Why Serbia Captured Mladic and Pakistan Harbored Bin Laden

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What lessons does the European Union success in guiding Serbia hold for the failed U.S. efforts to transform Pakistan's nationalist political culture?

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A protester in Belgrade holds a wanted poster for indicted war criminals Radovan Karadzic and Ratko Mladic/Reuters

Serbian war criminal Ratko Mladic's 15 years "on the run" from European investigators, who sought his capture for the murder of 8,000 civilians at Srebrenica in 1995, don't inspire a great deal of confidence in the Serbian government's efforts to find him. Soccer matches, weddings, and a few years spent living in towering high-rise apartments in downtown Belgrade all underscored the conclusion that Mladic "received vital, little known, assistance from Serbian military forces and several of the country's past governments," as the New York Times concluded last year. For a decade and a half, the Serbian government -- which was at times sanctioned by the outside world, and at times engaged, in the international effort to find Mladic -- claimed it had no idea where the former general, a hero of nationalist Serbia in the 1990s, could possibly be hiding. Today, the Serbian government announced it has finally captured the one-time leader of that country's genocidal armies.

Mladic's case is in many ways similar to that of another internationally wanted war criminal who spent years hiding peacefully under the noses, and possibly the stewardship, of a sympathetic government: Osama bin Laden. The al-Qaeda leader's own years "on the run" turned out, like Mladic's, to not involve very much running. He lived safely, if awkwardly, in a sprawling Pakistani compound amid the mansions of retired military officers and a mere jog from the country's version of West Point. But there's one important difference. Pakistan's government, despite years of U.S. cajoling and begging, despite an endless stream of carrots and sticks, never managed to pluck bin Laden out of the compound and hand him over.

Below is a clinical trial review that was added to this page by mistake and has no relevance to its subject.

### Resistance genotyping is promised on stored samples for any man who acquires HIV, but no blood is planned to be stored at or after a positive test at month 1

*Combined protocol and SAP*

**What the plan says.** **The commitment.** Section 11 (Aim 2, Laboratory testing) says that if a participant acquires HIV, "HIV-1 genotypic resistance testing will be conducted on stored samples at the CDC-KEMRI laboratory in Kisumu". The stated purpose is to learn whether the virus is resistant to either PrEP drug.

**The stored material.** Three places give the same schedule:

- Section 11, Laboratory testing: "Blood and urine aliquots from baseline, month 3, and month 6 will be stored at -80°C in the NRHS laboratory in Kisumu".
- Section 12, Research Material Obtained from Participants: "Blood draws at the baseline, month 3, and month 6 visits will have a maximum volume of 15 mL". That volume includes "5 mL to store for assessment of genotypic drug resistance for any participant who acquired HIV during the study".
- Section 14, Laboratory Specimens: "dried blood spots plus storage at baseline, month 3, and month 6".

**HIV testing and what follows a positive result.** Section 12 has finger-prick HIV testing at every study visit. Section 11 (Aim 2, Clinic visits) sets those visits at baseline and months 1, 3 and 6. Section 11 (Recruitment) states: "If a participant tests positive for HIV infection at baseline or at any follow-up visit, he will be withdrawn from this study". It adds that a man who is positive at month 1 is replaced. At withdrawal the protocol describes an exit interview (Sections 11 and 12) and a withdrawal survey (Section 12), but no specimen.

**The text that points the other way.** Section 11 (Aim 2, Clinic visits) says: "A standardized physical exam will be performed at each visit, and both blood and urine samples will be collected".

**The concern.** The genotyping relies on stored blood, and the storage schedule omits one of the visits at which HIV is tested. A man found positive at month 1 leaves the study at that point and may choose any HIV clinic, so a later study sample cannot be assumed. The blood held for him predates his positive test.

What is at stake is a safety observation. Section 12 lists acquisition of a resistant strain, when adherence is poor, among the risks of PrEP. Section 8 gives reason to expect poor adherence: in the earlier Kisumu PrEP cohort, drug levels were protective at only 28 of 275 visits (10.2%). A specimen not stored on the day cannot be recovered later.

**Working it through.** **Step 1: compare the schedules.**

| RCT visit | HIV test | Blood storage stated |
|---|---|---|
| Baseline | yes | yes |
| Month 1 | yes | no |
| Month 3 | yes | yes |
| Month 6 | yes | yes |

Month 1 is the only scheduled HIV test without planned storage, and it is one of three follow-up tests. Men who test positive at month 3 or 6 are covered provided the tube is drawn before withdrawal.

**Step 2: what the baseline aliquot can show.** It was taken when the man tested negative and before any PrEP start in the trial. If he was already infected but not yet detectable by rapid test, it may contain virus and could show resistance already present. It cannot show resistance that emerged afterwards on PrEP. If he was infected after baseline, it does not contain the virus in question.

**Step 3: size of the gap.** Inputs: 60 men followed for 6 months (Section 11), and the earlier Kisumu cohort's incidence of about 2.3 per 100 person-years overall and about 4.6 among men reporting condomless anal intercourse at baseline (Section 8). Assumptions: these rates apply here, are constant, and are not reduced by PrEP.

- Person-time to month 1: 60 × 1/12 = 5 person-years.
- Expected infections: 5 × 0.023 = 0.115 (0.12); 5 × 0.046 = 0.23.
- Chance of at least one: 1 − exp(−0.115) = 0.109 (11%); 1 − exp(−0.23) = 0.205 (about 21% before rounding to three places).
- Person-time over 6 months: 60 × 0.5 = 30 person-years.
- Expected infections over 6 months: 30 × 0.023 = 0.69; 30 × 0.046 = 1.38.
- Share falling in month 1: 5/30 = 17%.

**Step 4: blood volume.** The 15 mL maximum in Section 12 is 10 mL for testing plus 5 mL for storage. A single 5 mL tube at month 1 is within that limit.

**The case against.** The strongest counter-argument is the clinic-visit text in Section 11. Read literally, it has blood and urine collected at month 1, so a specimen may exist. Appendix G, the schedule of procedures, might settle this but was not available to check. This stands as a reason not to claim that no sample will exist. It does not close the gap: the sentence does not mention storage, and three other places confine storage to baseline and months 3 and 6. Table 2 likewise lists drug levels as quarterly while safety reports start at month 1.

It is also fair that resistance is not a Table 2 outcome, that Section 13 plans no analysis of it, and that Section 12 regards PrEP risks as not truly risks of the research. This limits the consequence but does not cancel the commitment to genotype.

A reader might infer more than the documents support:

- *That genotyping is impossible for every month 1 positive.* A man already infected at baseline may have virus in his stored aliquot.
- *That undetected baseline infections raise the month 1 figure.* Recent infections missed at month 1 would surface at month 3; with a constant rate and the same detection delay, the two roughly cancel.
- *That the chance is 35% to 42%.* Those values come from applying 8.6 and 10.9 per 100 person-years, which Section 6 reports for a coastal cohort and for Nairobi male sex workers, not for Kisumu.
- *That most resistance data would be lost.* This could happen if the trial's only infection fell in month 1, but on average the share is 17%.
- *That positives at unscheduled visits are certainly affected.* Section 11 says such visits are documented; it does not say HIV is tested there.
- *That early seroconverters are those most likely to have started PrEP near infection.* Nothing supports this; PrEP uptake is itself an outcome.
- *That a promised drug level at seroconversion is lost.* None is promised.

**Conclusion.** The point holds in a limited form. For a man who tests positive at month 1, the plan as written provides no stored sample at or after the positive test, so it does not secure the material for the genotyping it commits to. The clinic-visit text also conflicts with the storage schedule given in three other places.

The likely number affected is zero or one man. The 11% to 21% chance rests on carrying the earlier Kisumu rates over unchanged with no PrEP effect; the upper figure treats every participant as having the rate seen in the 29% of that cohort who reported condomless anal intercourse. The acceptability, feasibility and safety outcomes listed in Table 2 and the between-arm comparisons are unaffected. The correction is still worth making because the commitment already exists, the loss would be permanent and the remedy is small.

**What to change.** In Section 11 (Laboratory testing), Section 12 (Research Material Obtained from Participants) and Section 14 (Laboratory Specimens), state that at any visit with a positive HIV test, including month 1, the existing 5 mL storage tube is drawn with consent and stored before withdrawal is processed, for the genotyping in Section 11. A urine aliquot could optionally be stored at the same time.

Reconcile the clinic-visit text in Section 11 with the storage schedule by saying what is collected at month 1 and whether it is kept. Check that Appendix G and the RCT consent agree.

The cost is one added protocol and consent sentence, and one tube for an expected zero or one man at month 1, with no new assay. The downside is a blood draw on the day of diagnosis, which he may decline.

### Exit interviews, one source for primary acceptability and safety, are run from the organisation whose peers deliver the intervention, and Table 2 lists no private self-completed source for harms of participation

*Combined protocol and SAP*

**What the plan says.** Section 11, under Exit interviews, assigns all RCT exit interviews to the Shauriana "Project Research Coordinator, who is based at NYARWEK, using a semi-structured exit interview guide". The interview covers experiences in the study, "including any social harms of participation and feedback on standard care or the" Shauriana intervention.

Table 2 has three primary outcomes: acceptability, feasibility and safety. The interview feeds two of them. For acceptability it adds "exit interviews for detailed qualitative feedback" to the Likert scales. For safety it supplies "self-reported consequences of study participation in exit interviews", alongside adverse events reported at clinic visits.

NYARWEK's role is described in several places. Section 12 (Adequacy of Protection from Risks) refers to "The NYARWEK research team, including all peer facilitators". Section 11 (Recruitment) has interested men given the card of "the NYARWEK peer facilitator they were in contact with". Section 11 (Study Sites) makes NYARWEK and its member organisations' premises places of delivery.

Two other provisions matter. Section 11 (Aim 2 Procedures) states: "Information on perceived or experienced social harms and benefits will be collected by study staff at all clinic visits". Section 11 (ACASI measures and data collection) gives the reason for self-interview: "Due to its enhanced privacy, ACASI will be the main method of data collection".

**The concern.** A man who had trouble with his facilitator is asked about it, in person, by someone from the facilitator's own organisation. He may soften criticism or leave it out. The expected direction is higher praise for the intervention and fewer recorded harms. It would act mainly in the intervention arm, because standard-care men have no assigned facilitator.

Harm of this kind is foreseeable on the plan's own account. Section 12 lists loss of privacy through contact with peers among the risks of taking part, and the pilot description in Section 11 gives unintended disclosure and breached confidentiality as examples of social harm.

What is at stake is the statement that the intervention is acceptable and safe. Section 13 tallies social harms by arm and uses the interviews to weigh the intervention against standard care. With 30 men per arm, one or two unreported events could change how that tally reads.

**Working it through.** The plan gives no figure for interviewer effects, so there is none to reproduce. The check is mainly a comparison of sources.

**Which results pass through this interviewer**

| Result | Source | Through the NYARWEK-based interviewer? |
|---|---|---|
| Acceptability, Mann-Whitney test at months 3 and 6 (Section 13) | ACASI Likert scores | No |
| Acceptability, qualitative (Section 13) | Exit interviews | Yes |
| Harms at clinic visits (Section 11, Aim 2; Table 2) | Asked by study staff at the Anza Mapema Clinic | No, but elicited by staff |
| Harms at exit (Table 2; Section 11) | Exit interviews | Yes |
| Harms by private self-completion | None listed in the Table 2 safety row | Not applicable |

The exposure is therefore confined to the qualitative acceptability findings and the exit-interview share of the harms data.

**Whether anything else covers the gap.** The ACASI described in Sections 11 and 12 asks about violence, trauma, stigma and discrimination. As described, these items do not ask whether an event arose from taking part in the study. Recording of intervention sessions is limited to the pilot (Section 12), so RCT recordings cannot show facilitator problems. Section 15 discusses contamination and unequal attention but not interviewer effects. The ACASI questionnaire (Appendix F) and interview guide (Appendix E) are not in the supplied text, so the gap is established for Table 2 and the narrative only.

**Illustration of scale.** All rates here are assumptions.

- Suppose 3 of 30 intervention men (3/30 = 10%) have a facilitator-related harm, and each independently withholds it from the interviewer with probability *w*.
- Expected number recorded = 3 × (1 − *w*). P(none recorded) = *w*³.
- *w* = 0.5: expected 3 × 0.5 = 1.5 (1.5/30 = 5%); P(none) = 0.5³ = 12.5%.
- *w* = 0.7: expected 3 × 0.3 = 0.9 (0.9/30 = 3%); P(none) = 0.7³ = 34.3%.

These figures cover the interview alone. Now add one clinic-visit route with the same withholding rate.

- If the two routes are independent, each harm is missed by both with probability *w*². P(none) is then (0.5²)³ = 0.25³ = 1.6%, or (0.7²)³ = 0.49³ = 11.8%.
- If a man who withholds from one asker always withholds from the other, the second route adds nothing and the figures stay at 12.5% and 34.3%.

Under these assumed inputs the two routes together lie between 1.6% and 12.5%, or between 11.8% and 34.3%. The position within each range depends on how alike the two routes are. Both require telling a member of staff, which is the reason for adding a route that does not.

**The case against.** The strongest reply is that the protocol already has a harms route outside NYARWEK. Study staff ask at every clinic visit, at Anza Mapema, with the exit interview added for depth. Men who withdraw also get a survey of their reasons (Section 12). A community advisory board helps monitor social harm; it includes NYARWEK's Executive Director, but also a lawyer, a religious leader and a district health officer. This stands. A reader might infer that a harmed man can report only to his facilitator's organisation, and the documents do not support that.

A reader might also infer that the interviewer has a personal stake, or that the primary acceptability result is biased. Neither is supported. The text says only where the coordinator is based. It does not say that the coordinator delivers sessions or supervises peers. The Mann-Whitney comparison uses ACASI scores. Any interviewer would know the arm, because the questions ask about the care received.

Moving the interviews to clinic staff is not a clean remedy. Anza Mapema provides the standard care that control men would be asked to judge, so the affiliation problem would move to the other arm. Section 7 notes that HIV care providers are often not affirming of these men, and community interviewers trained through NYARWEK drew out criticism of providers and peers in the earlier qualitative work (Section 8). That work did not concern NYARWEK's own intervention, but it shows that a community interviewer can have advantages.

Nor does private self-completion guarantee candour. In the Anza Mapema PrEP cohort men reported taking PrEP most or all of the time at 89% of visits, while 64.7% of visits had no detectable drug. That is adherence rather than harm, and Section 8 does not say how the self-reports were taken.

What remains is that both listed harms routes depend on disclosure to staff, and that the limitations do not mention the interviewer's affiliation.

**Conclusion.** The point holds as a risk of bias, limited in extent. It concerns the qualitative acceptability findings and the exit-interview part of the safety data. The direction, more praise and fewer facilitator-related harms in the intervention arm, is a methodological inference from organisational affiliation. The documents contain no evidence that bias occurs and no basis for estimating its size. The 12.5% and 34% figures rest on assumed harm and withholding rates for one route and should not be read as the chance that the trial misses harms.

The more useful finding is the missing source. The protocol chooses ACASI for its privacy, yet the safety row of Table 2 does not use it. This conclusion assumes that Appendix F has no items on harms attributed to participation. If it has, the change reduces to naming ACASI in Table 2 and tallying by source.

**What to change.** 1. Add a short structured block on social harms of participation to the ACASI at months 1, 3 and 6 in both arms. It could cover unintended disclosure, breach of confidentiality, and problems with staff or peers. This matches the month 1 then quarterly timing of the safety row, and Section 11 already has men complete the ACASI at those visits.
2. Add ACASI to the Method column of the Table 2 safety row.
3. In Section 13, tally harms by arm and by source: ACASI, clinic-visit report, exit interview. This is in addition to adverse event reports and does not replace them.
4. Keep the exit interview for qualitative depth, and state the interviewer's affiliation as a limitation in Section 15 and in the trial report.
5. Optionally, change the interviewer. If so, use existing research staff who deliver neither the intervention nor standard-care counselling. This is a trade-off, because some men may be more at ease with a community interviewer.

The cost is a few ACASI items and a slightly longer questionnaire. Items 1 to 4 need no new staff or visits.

Serbia and Pakistan are two very different countries, Ratko Mladic and Osama bin Laden two very different people, and countless factors that might have contributed to Serbia giving up its once-favored son while it was ultimately up to the U.S. to unilaterally enter Pakistan to take bin Laden. But with so much on the line in the troubled U.S.-Pakistan relationship -- the ongoing war in Afghanistan, where Pakistan continues to block peace; and the Kashmir conflict that still threatens the global nightmare of India-Pakistan war, for example -- it's crucial to understand why Serbia may have come around where Pakistan did not.

Ascension into the European Union, which would reap huge benefits for the Serbian economy still struggling to recover from years of international sanctions, has long been tied directly to Mladic's capture. Serbia's large and cheap workforce of unskilled labor has languished without full access to the larger EU economy, pushing unemployment as high as 20 percent. For years, the EU leadership has consistently made Mladic one of only three requirements. The second condition, structural economic reforms, is part of every EU ascension. But the third, reopening diplomatic engagement with former enemy Kosovo, is subtly linked to Mladic's case. Kosovo's 1998 secession from Serbia was part of the same Yugoslav breakup that Mladic fought against, and Serbia's violent reaction was of a piece with the same pan-Yugoslav, Serbia-dominated nationalism that underlay Mladic's brutal campaigns. Recognizing Kosovo, as with arresting Mladic, would be a move away from the 1990s ethnic hatreds that drove both conflicts, and a final Serbian resignation that the era of Serb-led Yugoslavia is over forever.